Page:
Solar energy is one of the fastest-growing sources of power generation in the US. In just 10 years, solar skyrocketed from 1.2 billion kWh of generation to over 90 billion kWh.
While that’s only a small percentage of the energy mix, the rate of growth is accelerating. The US Energy Information Administration predicts that by 2022, solar capacity will outpace wind for the first time on record.
Like other industries, the solar industry is dealing with hardships from the COVID-19 pandemic, however. It’s poised for a comeback in 2022, however, and here are the states leading the charge, according to the Solar Market Insight Report.
Top States for Solar Energy
Based on figures from the Solar Market Insight Report, these states are:
|State||Cumulative Solar Capacity (Megawatts)||Homes Supplied by Solar Energy|
California ranked as the top state for solar by a long shot. The Golden State has nearly 300 sunny days a year, so it’s no surprise that solar is a booming business. The state also invested over $73 billion in solar technology and provides tax incentives for residents to get solar panels for their homes.
Texas has its own power grid, but it’s one of the top states for solar installation. There’s a big gap between California and Texas, however, even being two of the largest states in the US. The state’s total solar energy investment is around $11 billion, and it gets about 2% of its electricity from solar. Texas still has massive potential for growth in the solar industry, however.
North Carolina has a strong commitment to solar energy that secures it in the top five states. The state sees a lot of sunny days each year and gets approximately 7.5% of its electricity from solar, which is more than Texas and Florida.
Dubbed “The Sunshine State,” it’s expected that Florida would invest in solar energy. With almost $10 billion total solar investment and over 3% of the state’s electricity coming from solar, there’s still a long way to go for Florida to make the most of its year-round sunshine.
Arizona has dry heat and desert environments, securing a spot in the top five solar states. The state invests heavily in solar energy, coming in second only to California in funding, and roughly 8% of the state’s electricity comes from solar energy.
Nevada has abundant open land areas and some of the best solar potential in the country. Currently, Nevada has over 15% of energy coming from solar power.
In 2020, New Jersey was the sixth-largest producer of electricity from solar energy and ranked third in generation from small-scale solar generating systems, such as rooftop solar panels. Overall, solar power accounts for over 6% of the state’s electricity.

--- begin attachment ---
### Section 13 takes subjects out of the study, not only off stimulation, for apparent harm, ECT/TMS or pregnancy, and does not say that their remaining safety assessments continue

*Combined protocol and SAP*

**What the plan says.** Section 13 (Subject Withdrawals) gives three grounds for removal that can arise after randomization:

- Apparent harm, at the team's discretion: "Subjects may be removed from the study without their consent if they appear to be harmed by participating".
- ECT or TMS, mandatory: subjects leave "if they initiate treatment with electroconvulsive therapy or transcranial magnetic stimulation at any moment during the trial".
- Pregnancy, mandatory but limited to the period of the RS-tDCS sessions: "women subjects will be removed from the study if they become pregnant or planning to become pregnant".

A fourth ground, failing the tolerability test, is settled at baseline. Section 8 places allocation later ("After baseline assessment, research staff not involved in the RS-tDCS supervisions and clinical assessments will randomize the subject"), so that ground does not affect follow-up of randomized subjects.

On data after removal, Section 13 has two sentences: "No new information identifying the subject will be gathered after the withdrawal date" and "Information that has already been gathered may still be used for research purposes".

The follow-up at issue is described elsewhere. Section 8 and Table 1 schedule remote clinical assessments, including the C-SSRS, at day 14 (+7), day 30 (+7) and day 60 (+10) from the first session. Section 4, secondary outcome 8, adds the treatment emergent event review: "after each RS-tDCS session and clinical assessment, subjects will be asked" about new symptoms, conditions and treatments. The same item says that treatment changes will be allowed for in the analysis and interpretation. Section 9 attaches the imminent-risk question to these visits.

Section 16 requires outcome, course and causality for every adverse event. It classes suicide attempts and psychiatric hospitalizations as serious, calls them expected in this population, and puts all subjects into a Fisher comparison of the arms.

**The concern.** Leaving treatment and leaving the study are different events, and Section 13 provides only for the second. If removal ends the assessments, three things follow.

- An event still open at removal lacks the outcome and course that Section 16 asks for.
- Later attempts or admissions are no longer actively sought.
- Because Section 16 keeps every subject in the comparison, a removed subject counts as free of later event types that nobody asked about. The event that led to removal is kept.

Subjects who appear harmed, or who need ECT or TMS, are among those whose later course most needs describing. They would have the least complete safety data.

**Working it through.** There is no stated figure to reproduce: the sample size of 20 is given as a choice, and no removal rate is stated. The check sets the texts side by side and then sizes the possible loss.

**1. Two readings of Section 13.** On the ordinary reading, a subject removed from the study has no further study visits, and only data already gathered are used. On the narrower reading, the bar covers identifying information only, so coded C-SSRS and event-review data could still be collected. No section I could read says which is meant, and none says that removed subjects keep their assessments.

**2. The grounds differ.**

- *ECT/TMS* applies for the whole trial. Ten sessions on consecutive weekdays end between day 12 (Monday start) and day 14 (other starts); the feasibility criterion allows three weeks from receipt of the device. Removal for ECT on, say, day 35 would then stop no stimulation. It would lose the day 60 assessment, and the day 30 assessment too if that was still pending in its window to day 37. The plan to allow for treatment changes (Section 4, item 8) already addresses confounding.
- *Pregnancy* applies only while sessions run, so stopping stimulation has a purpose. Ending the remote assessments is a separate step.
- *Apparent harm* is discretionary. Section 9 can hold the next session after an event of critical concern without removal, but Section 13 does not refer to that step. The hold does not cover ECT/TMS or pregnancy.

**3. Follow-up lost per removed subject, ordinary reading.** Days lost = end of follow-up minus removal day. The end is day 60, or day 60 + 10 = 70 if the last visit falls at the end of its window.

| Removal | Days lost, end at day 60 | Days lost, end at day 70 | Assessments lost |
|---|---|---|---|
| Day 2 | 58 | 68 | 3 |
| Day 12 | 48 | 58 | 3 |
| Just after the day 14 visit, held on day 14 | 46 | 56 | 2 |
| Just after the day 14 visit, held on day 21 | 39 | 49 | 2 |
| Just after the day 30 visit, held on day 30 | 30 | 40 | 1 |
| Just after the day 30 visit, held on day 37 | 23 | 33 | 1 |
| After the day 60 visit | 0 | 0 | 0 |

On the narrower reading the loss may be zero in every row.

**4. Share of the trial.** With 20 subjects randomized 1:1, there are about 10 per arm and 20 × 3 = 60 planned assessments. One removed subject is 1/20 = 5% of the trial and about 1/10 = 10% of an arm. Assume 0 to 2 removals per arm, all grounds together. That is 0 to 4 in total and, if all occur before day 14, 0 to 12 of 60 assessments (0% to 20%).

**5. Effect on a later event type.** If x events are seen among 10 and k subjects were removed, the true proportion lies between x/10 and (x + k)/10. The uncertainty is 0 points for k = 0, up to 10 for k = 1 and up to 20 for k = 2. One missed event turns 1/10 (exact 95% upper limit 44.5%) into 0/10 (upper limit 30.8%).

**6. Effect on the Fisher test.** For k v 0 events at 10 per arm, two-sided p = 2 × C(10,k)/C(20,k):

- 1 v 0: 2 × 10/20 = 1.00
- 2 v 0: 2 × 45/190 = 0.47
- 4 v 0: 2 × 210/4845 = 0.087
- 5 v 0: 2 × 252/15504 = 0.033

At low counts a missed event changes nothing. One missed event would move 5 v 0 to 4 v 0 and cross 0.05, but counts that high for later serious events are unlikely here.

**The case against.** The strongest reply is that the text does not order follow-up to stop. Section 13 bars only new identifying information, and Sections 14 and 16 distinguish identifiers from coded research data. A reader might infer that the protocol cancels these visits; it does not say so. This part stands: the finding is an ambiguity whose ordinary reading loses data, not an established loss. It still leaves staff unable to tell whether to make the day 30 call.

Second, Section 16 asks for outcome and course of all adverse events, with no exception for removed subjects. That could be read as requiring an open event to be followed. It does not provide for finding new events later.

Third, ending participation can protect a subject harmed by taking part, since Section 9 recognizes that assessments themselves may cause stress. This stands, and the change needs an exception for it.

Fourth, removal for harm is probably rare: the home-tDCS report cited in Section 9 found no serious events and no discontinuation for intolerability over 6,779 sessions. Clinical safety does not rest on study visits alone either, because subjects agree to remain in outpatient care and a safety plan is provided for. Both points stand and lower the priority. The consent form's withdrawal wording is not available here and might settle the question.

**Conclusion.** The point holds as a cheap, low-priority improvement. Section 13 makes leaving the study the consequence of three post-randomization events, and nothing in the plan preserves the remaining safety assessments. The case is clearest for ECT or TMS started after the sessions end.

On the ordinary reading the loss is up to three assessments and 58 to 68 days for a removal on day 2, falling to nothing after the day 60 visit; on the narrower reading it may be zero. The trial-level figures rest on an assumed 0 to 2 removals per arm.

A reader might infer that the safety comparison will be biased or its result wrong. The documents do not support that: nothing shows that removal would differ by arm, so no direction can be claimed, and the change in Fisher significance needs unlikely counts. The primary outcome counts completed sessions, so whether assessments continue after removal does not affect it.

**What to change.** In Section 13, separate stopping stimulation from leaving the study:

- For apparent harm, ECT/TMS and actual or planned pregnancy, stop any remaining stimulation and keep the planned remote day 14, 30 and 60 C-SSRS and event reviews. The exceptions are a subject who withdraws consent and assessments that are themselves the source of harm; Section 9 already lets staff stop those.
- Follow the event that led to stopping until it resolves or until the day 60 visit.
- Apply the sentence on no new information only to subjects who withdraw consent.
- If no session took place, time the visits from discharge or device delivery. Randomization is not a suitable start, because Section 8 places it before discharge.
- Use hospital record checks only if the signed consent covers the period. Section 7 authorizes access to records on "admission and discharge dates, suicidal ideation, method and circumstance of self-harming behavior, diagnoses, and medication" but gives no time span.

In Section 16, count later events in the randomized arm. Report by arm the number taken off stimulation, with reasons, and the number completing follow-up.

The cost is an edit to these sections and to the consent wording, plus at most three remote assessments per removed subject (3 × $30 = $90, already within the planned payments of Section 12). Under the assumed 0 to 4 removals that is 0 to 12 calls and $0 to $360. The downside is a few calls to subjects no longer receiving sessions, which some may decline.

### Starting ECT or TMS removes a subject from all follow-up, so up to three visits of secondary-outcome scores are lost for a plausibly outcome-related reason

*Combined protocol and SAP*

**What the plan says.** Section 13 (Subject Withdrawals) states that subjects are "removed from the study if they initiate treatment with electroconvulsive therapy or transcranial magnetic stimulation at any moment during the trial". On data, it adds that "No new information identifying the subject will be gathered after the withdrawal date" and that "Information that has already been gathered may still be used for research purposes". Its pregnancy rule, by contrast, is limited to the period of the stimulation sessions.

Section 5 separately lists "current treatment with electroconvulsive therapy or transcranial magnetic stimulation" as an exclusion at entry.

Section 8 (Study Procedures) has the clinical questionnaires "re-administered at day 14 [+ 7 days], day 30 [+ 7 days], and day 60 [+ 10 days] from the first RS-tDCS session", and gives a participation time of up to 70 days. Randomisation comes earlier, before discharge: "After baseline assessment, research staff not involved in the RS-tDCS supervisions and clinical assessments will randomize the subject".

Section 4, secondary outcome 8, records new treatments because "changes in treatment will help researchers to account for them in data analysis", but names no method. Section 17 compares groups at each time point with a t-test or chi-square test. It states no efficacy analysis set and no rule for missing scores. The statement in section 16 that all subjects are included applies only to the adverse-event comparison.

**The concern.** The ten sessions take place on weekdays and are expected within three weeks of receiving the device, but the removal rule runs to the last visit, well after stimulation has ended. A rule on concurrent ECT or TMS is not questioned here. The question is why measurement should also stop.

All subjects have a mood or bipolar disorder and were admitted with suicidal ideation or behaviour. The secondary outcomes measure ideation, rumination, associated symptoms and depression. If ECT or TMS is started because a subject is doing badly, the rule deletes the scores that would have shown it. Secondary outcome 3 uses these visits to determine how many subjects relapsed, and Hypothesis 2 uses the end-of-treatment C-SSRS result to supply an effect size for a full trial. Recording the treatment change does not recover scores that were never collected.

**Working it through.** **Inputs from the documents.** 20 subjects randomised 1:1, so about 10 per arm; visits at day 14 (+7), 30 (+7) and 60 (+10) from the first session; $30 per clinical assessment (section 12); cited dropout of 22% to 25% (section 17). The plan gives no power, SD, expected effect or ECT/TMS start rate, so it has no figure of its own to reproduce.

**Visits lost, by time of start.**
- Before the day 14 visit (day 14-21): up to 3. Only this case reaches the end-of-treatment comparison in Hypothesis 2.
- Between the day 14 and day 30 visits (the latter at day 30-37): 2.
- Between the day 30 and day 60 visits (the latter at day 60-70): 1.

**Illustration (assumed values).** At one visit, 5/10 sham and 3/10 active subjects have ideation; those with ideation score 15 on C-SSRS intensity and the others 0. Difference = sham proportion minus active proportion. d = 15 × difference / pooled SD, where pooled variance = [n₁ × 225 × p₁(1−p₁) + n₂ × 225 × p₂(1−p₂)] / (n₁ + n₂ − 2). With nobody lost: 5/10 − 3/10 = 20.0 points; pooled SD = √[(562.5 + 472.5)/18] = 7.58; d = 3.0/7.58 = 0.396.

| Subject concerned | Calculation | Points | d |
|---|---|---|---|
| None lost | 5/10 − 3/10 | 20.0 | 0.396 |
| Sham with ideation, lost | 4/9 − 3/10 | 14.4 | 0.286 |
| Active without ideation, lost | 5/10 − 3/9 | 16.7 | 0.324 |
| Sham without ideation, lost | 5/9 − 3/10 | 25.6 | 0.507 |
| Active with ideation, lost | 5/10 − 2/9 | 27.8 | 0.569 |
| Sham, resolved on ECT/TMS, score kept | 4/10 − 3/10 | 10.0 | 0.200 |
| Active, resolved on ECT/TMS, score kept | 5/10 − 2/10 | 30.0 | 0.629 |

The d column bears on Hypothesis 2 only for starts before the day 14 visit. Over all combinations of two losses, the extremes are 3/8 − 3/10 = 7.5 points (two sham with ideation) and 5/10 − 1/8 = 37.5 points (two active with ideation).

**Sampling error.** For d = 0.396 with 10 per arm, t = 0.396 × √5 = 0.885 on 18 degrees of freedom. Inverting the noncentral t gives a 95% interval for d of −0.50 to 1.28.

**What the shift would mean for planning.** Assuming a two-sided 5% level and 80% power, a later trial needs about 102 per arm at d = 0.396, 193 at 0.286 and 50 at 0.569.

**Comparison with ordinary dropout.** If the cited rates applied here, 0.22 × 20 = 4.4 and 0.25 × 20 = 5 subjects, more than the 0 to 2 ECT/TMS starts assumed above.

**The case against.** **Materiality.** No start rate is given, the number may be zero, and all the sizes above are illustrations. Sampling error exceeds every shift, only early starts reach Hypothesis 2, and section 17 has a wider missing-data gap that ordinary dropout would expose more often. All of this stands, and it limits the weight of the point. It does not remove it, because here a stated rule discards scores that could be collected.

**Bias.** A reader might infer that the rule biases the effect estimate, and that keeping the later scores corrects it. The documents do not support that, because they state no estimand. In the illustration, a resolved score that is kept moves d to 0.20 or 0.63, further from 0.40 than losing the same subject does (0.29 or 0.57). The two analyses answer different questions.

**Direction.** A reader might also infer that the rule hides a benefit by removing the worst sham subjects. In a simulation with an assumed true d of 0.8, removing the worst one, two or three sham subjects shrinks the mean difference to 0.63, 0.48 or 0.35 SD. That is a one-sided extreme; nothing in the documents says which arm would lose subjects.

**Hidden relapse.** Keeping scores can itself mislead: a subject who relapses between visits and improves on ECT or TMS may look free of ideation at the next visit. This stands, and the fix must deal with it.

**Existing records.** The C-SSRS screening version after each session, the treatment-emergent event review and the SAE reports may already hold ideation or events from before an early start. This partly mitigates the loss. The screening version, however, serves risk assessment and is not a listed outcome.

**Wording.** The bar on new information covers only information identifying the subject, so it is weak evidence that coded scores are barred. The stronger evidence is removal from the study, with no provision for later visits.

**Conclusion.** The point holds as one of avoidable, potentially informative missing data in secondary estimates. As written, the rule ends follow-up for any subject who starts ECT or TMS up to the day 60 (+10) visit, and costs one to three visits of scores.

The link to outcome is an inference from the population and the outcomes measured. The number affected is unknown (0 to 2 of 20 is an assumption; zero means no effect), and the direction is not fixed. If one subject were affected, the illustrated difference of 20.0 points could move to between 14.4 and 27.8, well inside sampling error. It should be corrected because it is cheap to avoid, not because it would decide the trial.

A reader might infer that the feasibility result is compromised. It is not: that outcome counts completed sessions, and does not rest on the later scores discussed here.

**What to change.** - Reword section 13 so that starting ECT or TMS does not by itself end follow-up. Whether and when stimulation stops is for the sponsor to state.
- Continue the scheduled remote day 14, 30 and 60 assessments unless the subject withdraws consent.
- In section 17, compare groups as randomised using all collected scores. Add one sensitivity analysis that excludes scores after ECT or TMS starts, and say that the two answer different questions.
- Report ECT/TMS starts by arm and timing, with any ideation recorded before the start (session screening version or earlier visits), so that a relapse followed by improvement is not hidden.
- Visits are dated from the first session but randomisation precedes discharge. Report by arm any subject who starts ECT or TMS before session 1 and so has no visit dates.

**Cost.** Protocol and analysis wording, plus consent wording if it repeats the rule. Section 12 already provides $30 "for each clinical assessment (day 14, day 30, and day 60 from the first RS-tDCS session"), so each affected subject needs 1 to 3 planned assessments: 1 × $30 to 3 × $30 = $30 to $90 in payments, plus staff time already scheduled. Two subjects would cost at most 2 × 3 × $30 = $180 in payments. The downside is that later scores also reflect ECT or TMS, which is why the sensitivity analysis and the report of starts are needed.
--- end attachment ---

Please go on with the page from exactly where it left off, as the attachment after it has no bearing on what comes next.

Massachusetts has surpassed its aggressive target of 1600 MW of solar power installed for 2020. Currently, solar energy accounts for around 19% of the total in-state electricity, and almost two-thirds of the solar electricity generation in all of New England.
Georgia is another state that enjoys plenty of sunshine. Solar energy provides around 3% of the state’s in-state electricity net generation, and almost all of it comes from utility-scale facilities with over 1 MW of capacity.
Trends in Solar
As illustrated by this list, geography and climate aren’t the only factors that determine whether a state can become a solar leader. East Coast states like Massachusetts and New Jersey wouldn’t come to mind as the next solar powerhouse, but relative to their size, they’re on the list with giants like California and Texas.
This disproves the idea that solar power is only accessible or popular in states with tons of sunshine. In fact, solar panels only need about four hours of direct sunlight each day to collect energy, and the rest is reserved for cloudy and overcast periods. Homeowners and business owners on the grid won’t be subjected to outages, and they may even gain incentives with net metering.
This is due in part to policies that incentivize solar adoption, such as North Carolina’s generous Solar Property Tax Exemption and Georgia’s Investment Tax Credit. On the federal level, the US government offers the Federal Residential Renewable Energy Tax Credit, which is a 26% deduction on taxes for:
- Solar PV panels or cells
- Permitting and inspection
- Contractor labor costs for installation
- System equipment, such as wiring and solar inverter installations
- Sales tax on eligible expenses
The tax credit pertains to systems installed between 2020 and 2022. After that, the rate will decrease to 22%. It’s expected to expire in 2024 unless Congress choose to renew it.
As tax incentives expire, new policies come into play, and other market forces impact solar adoption, states can quickly gain ground and lead the pack.
The Future of Solar
The solar energy market is hot and still growing. Solar still only provides a fraction of the total energy generated in the US, however. Some states and regions are seeing more potential and installation of solar energy in their power mix, but we can expect to see greater adoption in the coming years.
In addition, the consumer demand for solar is growing. 19% year-over-year growth is expected, bringing the residential market to a total of 3.8 GW of solar capacity.
And according to Precedence Research, the global solar power market size is expected to be worth around $368 billion by 2030, and growing at a CAGR of 7.2% from 2021 to 2030.
The Trend is Clear
Americans are getting on board with solar. As the industry sees greater adoption and more incentives, it’s expected that solar will take up a larger portion of the energy mix. These 9 states may be leading the pack with solar now, but that could quickly change as other states begin to realize the value and potential of clean, renewable energy.